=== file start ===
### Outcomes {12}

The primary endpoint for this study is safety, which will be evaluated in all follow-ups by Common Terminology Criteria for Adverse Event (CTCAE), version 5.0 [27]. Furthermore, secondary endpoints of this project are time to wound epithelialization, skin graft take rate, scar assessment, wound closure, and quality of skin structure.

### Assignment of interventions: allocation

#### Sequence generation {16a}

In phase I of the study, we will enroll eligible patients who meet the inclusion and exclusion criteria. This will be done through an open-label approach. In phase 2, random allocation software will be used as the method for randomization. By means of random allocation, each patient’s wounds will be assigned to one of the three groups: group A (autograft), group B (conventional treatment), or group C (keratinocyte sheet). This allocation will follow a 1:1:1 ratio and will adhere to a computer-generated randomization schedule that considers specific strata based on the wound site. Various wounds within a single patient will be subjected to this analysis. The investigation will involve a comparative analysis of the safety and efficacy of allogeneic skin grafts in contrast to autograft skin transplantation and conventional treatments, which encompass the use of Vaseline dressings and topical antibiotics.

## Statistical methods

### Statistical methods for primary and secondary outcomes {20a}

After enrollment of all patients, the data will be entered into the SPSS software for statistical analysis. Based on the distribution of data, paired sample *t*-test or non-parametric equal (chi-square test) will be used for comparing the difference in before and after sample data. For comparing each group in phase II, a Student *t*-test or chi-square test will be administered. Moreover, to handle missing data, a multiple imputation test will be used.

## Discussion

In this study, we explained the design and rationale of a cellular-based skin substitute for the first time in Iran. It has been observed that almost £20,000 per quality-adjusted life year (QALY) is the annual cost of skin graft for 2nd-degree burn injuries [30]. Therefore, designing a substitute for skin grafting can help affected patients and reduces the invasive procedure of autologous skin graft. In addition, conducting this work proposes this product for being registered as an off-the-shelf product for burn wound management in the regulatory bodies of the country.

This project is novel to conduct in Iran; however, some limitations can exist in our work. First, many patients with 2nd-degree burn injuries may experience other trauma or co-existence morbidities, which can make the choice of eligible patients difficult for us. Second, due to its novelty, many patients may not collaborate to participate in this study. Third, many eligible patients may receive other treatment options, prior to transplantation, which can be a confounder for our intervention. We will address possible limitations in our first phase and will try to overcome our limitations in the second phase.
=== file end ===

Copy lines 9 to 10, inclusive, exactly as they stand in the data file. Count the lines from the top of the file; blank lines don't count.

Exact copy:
## Discussion

In this study, we explained the design and rationale of a cellular-based skin substitute for the first time in Iran. It has been observed that almost £20,000 per quality-adjusted life year (QALY) is the annual cost of skin graft for 2nd-degree burn injuries [30]. Therefore, designing a substitute for skin grafting can help affected patients and reduces the invasive procedure of autologous skin graft. In addition, conducting this work proposes this product for being registered as an off-the-shelf product for burn wound management in the regulatory bodies of the country.